Moving on to the Great Schism, the reformation, the counter reformation, rivalry between Catholic and Protestant nations in Western Europe, revolution and nation building in the 14th-19th century, I think similar forces would still be at work to 'free' the masses of ordinary people from monarchy-religious authority top-down control. In history these great human movements were sparked off by ordinary people getting fed up with corruption in authority, and perhaps also driven by the pressures of increasingly difficulty daily life, which has been under a constant pressure of monarchy driven war, famine and overpopulation. These forces would still have been around, and would be directed at the prevailing religious authorities (and ruling monarchs), in this case, the polytheistic Roman belief system.
As a round up, it seems to me that history might not have changed so much. Just the names and banners would have changed. This is assuming that the main driver of human actions would have been political, and the leaders at the time have used religion as a uniting point or a rallying point to push their cause.
You know? I really would like to know the answer to this very question. Something tells me it would be a much better world, because the Faith was never intended to be a political power, but a force of personal change and, well, salvation. One cannot read the 5th chapter of Matthew, for instance, without realizing that the transformation of Christianity from a way of life to a political system was at terrible odds with Jesus' intent. "The Kingdom of God" was NEVER on earth! Even in his face to face with the choice between death and "life", he told the powers of the world that "My kingdom is not of this world. If it were, my servants would fight to prevent my arrest by the Jewish leaders. But now my kingdom is from another place." (John 18:36) And yet, even today, the very inheritors of Constantine's "vision", the Dominionists and right-wing political leaders of the U.S., still try to fight to make his kingdom "of this world"!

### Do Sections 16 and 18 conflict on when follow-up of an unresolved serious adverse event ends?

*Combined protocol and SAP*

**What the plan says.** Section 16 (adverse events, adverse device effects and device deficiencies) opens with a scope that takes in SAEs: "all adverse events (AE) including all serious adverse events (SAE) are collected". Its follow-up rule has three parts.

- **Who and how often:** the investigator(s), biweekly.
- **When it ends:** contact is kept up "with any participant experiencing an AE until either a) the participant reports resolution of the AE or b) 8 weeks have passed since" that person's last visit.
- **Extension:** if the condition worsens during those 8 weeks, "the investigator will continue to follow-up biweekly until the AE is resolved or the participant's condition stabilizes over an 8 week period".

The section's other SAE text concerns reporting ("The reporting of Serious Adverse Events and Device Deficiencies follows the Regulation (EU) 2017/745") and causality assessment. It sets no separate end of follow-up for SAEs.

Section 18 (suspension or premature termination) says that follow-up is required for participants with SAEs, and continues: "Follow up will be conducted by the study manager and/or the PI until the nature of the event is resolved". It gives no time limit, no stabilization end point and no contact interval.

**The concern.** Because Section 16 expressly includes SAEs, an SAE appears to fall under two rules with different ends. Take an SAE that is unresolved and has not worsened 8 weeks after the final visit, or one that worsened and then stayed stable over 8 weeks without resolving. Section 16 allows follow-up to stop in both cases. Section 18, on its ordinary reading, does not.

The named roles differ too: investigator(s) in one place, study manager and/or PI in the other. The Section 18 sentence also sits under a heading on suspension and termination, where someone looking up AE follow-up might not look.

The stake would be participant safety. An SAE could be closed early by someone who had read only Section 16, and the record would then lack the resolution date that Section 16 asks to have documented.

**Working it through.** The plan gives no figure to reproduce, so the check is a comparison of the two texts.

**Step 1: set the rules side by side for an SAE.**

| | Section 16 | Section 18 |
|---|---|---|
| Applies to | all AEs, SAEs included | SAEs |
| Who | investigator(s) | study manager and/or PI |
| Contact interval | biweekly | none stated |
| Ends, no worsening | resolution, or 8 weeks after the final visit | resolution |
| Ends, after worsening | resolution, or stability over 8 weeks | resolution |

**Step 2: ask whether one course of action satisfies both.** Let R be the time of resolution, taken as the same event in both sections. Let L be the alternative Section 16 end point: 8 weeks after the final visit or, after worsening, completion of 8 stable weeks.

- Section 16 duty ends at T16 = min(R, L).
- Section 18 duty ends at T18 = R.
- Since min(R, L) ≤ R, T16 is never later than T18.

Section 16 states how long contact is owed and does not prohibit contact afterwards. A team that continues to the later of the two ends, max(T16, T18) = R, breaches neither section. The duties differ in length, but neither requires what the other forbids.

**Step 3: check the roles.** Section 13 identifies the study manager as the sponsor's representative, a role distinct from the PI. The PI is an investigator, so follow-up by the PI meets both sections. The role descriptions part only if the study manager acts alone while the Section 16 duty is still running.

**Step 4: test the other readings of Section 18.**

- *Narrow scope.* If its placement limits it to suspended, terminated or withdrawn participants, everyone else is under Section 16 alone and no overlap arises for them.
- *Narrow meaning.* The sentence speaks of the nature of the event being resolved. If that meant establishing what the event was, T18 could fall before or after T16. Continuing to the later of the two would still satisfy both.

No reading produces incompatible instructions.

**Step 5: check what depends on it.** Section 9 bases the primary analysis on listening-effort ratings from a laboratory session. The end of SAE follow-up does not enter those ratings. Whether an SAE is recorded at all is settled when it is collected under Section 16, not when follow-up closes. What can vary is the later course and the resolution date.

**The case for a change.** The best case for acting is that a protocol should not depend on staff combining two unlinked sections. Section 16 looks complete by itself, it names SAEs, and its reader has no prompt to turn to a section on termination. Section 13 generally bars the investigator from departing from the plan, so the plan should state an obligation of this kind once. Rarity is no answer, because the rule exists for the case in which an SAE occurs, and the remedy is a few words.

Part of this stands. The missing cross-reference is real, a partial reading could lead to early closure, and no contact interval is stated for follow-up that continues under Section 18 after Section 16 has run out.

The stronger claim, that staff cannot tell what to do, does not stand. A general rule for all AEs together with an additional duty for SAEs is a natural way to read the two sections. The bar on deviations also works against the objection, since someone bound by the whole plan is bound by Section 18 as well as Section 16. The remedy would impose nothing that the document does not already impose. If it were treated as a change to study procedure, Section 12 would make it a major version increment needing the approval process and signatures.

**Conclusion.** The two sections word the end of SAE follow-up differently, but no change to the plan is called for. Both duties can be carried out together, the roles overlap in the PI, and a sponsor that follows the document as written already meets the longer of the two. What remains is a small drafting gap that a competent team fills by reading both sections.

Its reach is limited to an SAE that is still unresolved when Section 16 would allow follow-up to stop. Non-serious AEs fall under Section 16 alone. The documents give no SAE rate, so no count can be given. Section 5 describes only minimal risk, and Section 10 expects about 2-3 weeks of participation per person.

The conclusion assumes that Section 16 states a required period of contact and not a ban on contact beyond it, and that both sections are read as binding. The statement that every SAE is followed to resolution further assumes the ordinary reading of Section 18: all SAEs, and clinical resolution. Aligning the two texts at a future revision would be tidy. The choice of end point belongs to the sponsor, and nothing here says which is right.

An interesting aside I have just noticed. How often have you heard "law-and-order" types say things like: "Well, if so-and-so wasn't guilty, he wouldn't have been arrested and/or indicted"? (unless it's a cop, of course!)